Decisions and Power

Objections: Paramount, Principled, or Otherwise

In decision-making, one consents or one objects. Consent is defined as no objections. To object means no consent It’s very simple.

Consent has no modifiers so why should objections? No one asks for paramount or principled consent.

What would paramount consent be? Would we ask, “Are you consenting because this proposed action is the most important thing in the world right now?”

Do we examine the basis on which people are consenting? No, we don’t. But if someone objects and continues to object, we want to create qualifications for objections and tell them they can only object based on these qualifications. Objections get in our way so we try to blunt them. Consent doesn’t so we want to avoid looking at it too closely.

In terms of adopting a proposal, of making a decision, neither consent nor objections can be qualified. But they must be argued.

A proposal usually contains arguments in favor of an action and we assume that those consenting to it are consenting on the basis of those arguments. Many objections have usually been resolved in the proposal forming process. If objections remain, they can only be resolved by addressing the arguments for and against the proposal. The proposal is the subject. Objections can only exist in relation to the proposal and its affect on the individual and the group if it is adopted.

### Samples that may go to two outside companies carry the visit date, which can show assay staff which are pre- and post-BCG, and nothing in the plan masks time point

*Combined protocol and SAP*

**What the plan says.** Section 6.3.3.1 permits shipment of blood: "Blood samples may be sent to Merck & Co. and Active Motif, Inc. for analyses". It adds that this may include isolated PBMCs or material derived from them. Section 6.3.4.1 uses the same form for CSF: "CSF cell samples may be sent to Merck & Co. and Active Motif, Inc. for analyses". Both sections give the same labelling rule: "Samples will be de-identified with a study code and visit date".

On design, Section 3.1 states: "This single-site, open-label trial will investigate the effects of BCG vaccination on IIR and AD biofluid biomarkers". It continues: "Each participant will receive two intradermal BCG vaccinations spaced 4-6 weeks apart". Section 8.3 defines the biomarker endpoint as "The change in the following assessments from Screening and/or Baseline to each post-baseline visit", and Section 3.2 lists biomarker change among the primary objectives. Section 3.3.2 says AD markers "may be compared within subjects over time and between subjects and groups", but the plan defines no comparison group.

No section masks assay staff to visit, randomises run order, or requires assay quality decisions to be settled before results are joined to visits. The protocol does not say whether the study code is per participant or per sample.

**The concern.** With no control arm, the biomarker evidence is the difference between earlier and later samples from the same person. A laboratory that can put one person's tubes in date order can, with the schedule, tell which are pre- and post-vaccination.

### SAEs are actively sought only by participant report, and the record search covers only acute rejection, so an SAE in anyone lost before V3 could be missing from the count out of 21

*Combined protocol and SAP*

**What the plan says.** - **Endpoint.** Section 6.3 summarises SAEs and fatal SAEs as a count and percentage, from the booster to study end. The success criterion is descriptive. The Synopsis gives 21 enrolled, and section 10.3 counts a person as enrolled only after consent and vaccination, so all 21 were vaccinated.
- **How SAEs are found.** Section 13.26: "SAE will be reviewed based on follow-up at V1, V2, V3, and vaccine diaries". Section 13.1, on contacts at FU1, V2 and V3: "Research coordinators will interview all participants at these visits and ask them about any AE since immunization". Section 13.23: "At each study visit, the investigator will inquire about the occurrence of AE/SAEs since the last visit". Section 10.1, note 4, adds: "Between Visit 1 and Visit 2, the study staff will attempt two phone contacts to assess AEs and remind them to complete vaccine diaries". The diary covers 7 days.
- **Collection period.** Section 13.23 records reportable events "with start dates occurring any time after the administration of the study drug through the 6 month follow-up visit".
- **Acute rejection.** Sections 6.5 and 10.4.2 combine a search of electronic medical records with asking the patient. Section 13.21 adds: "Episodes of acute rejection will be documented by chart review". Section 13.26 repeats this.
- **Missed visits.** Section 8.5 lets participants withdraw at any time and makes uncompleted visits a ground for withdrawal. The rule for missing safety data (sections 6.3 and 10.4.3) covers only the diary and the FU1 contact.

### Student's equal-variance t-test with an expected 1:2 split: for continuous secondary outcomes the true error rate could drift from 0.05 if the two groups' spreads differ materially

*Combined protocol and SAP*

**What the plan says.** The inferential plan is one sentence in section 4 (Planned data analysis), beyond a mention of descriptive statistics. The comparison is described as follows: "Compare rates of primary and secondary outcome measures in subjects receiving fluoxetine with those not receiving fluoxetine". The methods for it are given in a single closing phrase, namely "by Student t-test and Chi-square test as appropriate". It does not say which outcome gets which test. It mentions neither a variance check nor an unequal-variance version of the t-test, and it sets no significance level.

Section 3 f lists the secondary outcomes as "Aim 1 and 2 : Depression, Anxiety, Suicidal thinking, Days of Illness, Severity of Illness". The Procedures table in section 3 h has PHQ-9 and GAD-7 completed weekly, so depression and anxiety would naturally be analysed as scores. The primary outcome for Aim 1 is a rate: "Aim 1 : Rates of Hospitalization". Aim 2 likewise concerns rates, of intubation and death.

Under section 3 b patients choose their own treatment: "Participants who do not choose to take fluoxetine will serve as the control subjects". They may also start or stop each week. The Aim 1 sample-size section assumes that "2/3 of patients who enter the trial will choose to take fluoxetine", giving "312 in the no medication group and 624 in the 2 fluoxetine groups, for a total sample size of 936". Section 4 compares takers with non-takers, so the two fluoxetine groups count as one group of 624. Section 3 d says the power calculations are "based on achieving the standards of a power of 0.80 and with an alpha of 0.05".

Why should we consent? Why should we object? Why we are consenting is just as vital as why we object. Rounds balance the objections with the consents.

If the group begins focusing on whether an objection is “allowed” or if it is really “paramount” (a word I could never get a grasp of), it has moved away from examining the content of the proposal to the motivations and character of the objector. The focus on the substance, the quality of the proposal and the quality of the argument is lost.

Stick to the proposal and addressing arguments, for as well as against.